Preparing for Your New Puppy

Preparing for Your New Puppy

After you have done your research and asked all the right questions, prepare a checklist of the things you are going to need to get and do before you pick him up.

Write a Budget

First things first, write a budget, for me this is one of the most important things you are going to do. There are numerous costs associated with pet ownership, and maintaining the welfare and wellbeing of your dog. Often the biggest financial commitments you make will be made in the first two years of your dogs life. In order that the enjoyment of your new puppy is never tampered by the cost of caring for him or her, it always pays to know what those costs are in advance, so that you can budget for them in your day to day living expenses. Follow this link to a budgeting tool that can help you financially plan for your dogs needs.

Shopping List

Once you have written your budget you can draft a shopping list of all the supplies you need to purchase; water bowls, chew toys, collar & leash, crate, basic grooming supplies, bedding, and gates, not to mention the all important food. Pre-puppy shopping allows you to take you’re your time, ask some questions, and find the products that are within your budget. The following link takes you to the Doggle Mall, which includes a number of online pet supply shops, where you might find what you are looking for. Ask our Nutritionist if you have any questions about what to feed your pup, how often and how much.

Puppy Proof the House and Your Garden

Before a new puppy ever crosses the threshold of your home, you want to make sure your house and garden are puppy proof. In every area that’s accessible to your puppy, get close to the ground and take a look around. Put things that are unsafe or off-limits out of reach, and check for objects that could be invitingly chewable.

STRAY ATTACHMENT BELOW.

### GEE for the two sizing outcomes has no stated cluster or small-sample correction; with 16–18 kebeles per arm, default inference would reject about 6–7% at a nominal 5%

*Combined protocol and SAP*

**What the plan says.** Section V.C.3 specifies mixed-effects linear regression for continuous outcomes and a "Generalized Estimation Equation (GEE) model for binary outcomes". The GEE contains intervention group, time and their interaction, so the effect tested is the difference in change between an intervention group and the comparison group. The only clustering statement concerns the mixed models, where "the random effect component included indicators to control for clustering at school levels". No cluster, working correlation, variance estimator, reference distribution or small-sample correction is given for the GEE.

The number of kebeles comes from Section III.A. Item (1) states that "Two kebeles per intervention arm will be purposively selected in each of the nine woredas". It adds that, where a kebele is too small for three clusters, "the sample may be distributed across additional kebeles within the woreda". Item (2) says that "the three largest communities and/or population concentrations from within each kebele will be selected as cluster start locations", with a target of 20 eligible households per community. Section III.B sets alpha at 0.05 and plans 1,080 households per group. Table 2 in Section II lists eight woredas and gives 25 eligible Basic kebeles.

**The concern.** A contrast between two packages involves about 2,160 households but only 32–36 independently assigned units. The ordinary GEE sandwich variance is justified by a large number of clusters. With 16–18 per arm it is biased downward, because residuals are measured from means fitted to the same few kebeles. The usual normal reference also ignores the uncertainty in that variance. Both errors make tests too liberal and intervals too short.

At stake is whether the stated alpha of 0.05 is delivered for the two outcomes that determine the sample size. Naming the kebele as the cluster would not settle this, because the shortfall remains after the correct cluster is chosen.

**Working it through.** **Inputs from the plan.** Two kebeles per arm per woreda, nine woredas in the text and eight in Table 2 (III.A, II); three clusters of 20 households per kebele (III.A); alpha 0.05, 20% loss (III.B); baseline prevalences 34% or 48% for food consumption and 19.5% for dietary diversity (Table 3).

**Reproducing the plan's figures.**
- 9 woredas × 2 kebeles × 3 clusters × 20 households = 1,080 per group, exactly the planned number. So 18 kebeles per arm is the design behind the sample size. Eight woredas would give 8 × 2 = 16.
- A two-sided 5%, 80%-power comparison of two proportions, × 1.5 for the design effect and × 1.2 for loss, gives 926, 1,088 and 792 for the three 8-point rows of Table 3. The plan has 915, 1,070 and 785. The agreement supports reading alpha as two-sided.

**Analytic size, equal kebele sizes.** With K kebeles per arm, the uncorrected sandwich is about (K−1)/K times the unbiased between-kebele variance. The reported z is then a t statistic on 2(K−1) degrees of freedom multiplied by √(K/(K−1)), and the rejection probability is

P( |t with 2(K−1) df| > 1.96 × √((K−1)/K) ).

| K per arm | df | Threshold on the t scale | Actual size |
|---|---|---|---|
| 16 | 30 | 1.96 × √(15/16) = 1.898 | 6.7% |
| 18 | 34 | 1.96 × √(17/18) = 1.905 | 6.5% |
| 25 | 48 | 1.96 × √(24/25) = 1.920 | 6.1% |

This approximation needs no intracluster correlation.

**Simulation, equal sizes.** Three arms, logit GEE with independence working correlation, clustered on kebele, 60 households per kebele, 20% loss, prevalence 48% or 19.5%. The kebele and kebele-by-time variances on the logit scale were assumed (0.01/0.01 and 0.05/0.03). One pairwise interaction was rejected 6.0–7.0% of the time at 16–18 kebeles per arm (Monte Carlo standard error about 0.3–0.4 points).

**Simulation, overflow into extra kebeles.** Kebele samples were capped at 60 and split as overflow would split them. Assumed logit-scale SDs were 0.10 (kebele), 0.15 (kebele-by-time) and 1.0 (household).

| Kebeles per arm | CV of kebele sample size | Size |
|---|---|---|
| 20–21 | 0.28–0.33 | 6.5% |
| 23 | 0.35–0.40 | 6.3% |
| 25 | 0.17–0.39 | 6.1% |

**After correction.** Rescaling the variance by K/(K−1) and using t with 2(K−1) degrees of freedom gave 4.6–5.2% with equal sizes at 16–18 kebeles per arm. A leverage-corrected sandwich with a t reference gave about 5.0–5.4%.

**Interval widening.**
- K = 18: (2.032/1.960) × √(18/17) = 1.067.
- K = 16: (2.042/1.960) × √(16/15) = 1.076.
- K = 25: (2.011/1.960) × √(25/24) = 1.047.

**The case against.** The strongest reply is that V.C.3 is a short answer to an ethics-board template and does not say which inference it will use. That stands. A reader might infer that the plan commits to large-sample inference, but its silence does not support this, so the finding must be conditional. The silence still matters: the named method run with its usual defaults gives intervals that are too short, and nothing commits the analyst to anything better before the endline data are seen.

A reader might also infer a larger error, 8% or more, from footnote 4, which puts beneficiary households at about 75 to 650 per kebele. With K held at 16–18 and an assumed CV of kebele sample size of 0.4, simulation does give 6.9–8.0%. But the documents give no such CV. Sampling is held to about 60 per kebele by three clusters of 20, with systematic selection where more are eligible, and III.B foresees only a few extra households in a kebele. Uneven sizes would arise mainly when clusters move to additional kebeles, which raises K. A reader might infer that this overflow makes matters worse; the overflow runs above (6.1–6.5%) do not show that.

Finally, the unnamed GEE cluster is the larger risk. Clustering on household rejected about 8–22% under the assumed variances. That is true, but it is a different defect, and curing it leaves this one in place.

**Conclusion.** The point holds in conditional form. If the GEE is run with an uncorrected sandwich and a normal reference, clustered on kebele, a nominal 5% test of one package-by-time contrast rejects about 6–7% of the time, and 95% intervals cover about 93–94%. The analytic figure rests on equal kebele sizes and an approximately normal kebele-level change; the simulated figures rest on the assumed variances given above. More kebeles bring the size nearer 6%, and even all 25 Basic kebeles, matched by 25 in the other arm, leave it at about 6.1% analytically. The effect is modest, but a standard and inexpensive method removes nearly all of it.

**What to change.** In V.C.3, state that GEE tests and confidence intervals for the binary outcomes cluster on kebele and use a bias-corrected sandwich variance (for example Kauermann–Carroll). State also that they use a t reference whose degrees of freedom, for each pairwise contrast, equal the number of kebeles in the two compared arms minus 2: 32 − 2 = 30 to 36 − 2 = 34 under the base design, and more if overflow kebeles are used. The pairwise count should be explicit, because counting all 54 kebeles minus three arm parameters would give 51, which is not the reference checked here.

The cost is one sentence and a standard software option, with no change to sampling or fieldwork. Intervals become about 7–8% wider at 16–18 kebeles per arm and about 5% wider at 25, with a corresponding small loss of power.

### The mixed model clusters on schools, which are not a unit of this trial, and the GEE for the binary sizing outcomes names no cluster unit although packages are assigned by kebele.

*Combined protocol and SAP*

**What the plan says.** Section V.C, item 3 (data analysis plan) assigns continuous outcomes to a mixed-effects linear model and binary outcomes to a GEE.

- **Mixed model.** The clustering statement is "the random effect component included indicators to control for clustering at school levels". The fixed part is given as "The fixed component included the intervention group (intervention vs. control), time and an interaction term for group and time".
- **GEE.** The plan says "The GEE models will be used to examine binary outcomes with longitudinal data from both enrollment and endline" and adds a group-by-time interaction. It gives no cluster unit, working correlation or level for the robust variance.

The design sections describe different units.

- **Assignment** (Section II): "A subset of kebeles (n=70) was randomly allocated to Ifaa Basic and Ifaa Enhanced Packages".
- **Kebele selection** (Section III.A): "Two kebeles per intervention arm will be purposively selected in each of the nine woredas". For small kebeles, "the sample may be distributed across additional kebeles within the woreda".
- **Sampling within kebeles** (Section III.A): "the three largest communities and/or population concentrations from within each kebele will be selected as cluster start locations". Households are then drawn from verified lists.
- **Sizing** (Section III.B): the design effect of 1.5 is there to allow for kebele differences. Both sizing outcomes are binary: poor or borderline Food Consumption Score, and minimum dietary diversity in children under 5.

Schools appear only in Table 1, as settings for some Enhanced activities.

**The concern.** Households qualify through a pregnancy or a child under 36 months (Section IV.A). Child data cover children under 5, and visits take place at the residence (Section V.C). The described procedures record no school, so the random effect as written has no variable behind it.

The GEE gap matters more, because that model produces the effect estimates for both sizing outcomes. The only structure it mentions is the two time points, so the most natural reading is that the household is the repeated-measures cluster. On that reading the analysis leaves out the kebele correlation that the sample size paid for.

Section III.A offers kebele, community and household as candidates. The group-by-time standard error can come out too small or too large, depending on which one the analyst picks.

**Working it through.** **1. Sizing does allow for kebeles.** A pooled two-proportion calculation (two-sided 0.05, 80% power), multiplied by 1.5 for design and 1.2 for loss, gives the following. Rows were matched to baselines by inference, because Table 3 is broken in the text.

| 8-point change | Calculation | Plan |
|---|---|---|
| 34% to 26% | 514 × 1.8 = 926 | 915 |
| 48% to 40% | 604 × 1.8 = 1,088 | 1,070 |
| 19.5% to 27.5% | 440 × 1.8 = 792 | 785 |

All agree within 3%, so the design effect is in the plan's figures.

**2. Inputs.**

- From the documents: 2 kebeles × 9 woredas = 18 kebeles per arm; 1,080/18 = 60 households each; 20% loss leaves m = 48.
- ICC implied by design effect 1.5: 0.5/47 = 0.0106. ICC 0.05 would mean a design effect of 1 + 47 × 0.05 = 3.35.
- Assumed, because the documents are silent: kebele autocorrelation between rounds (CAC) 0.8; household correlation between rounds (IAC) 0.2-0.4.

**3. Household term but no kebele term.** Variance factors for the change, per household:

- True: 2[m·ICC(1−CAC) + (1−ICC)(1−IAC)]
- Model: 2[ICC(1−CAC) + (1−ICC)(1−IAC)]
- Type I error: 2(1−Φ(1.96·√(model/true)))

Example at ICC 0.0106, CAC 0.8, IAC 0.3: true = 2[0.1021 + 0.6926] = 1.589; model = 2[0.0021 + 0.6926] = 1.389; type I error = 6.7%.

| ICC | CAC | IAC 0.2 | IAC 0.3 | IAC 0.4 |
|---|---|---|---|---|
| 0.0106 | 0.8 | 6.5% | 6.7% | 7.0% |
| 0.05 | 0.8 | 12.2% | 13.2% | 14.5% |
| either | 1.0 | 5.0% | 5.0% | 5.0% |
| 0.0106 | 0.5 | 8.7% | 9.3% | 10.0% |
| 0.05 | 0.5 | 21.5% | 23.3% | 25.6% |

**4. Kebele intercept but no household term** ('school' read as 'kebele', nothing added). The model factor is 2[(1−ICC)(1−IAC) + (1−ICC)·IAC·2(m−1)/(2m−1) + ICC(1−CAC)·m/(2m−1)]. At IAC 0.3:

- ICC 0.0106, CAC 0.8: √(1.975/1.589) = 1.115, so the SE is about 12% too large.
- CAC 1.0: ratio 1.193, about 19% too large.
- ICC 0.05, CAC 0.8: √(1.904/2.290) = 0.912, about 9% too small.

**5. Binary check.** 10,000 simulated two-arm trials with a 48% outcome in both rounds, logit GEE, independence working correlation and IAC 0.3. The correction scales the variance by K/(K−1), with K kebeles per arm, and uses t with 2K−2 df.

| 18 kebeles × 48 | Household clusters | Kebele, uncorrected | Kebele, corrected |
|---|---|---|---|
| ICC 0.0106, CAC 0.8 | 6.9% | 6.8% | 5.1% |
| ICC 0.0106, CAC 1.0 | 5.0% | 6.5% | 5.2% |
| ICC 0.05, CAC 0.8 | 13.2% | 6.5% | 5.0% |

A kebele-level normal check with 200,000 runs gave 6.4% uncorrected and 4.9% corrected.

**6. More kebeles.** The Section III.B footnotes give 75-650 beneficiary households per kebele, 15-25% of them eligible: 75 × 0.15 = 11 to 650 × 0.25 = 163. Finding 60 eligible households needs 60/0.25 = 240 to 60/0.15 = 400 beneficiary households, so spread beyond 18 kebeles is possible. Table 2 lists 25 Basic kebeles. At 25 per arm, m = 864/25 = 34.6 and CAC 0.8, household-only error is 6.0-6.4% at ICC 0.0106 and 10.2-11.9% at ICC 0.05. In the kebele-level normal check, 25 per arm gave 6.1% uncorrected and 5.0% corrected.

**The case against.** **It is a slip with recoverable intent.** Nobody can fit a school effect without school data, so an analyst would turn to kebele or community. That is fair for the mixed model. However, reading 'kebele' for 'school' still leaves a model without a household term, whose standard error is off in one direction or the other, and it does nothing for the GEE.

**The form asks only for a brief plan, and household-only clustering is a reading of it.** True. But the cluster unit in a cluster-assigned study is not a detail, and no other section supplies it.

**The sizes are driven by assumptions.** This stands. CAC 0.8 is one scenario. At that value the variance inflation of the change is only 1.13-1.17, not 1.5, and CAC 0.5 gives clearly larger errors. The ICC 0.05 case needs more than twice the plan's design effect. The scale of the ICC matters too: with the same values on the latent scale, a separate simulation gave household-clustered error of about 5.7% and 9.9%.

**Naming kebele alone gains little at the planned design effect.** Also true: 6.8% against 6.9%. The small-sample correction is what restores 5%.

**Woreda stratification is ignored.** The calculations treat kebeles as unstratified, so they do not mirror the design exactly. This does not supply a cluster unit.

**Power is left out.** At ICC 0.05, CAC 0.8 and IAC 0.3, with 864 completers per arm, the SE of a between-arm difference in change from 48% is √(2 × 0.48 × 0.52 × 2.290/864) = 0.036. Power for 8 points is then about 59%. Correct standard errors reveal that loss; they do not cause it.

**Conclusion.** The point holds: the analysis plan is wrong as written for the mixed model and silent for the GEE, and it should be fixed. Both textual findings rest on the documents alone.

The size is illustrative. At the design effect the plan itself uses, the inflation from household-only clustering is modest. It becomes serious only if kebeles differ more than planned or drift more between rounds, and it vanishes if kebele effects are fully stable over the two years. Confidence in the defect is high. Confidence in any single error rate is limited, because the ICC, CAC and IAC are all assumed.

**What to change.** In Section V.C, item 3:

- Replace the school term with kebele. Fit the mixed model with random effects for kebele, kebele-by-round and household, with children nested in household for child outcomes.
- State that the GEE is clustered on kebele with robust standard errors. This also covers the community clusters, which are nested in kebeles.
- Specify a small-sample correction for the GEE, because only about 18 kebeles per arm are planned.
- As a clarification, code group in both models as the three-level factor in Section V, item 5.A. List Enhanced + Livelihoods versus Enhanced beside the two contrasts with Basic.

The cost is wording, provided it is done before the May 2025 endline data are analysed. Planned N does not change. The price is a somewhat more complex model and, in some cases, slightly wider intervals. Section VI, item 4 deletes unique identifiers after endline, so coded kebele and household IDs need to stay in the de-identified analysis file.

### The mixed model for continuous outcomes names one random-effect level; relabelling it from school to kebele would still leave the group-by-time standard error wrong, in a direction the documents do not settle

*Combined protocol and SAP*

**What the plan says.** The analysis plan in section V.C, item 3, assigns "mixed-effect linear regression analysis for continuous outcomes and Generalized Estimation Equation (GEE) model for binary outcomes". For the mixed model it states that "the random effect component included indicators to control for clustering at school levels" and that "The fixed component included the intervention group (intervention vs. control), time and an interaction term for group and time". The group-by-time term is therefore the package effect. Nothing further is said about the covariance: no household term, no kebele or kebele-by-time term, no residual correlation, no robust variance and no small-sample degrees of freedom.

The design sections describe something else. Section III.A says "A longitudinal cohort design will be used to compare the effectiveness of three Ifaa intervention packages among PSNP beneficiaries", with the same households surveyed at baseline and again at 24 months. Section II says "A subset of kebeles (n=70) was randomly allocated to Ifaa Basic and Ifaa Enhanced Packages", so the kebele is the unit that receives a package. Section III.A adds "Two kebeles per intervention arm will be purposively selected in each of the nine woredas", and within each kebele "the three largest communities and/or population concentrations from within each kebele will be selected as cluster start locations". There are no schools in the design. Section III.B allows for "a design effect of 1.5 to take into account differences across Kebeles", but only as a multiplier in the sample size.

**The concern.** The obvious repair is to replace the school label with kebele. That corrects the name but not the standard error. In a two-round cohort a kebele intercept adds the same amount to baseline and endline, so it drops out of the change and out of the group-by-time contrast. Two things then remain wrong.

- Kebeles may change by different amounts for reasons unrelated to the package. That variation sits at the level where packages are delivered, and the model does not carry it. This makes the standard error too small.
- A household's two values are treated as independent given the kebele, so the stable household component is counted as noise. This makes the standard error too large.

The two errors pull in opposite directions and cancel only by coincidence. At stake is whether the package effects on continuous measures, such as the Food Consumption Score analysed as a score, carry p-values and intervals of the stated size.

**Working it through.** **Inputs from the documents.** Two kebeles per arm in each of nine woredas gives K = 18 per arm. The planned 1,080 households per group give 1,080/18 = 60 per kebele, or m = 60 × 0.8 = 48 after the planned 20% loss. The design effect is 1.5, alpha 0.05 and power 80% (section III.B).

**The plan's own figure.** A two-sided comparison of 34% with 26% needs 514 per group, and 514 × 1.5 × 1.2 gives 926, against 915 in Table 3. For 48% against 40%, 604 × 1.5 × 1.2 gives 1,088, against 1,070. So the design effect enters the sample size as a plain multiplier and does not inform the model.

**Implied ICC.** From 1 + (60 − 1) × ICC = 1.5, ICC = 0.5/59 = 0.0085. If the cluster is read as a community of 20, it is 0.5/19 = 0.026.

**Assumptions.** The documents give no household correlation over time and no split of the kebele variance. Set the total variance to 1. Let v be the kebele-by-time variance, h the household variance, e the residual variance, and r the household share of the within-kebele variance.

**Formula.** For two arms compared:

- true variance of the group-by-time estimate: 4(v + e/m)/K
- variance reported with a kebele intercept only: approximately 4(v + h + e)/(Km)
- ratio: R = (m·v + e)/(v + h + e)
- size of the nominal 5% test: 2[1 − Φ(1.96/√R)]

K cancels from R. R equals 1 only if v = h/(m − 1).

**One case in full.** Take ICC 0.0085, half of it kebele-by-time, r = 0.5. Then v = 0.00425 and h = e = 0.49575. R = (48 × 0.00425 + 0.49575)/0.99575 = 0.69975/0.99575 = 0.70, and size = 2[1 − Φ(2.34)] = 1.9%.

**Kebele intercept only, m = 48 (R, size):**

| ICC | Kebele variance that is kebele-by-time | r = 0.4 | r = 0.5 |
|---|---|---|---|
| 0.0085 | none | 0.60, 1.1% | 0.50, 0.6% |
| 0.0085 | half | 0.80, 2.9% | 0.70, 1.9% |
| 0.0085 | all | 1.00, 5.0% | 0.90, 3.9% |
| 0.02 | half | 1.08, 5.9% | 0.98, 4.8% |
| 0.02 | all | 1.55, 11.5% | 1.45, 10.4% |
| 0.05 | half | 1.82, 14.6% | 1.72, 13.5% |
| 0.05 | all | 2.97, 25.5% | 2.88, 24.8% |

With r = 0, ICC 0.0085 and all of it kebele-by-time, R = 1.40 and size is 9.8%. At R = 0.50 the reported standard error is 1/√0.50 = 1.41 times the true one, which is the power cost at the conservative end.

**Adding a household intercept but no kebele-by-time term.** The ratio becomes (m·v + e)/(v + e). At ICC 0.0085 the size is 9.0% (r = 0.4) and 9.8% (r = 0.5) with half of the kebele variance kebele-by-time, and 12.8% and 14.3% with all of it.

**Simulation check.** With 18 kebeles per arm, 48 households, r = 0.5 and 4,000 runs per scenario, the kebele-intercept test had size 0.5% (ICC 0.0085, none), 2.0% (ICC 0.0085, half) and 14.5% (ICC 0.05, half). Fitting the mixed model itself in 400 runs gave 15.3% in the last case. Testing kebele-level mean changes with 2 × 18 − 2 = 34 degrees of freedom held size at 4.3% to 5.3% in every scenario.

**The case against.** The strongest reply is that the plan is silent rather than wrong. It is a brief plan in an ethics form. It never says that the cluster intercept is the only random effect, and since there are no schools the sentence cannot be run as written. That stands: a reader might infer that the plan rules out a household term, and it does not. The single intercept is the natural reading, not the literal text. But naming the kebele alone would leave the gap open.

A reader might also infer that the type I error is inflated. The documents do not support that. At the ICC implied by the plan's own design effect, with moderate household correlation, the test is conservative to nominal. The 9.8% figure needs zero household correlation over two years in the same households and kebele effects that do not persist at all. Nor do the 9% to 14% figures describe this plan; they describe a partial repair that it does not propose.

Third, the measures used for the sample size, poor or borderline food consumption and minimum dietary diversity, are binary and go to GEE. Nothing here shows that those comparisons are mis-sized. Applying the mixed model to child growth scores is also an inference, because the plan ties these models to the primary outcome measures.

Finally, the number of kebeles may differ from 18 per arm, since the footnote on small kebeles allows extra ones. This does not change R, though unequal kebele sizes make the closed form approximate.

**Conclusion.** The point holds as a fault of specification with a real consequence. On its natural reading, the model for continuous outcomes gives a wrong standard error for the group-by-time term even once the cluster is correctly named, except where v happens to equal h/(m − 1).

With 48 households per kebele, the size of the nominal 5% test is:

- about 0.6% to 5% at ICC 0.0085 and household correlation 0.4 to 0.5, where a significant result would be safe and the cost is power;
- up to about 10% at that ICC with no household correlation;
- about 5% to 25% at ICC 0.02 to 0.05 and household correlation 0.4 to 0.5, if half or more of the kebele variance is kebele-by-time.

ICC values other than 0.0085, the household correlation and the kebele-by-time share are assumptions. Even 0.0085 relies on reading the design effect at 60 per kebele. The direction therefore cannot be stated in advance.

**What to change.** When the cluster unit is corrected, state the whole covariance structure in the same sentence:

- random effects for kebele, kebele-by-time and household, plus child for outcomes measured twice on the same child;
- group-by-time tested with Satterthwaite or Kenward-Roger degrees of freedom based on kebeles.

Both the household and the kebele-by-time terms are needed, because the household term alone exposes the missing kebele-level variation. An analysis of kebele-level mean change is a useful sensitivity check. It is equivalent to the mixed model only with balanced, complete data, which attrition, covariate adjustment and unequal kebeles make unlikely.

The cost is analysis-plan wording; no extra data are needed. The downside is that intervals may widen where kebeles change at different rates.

• Put away floor plants, decorations, shoes, and clothing
  • Secure tablecloths, runners, or other hanging material
  • Put away objects on coffee tables, end tables, and low furniture
  • Put away anything breakable, particularly if it’s at tail level
  • Lock up cupboards and secure hazardous materials
  • Secure phone wires and electric cords
  • Have children put away toys and any parts or accessories
  • Protect anything made of wood including table and chair legs
  • Cordon off the areas you do not want you dog using - shut doors, gates etc.

Set the Rules

Although parents are the true caretakers of their children’s pets, in order to keep the environment happy and calm for the arrival of your new puppy, it is important to set some ground rules so that everyone knows their boundaries.

Puppies are not toys, so teach your kids dog etiquette to prevent anything harmful happening to your children or your puppy.

  • Never leave your kids unsupervised with a puppy or dog
  • Never bother a dog when he is sleeping or eating
  • Never sneak up on a dog
  • Never act aggressively toward a dog
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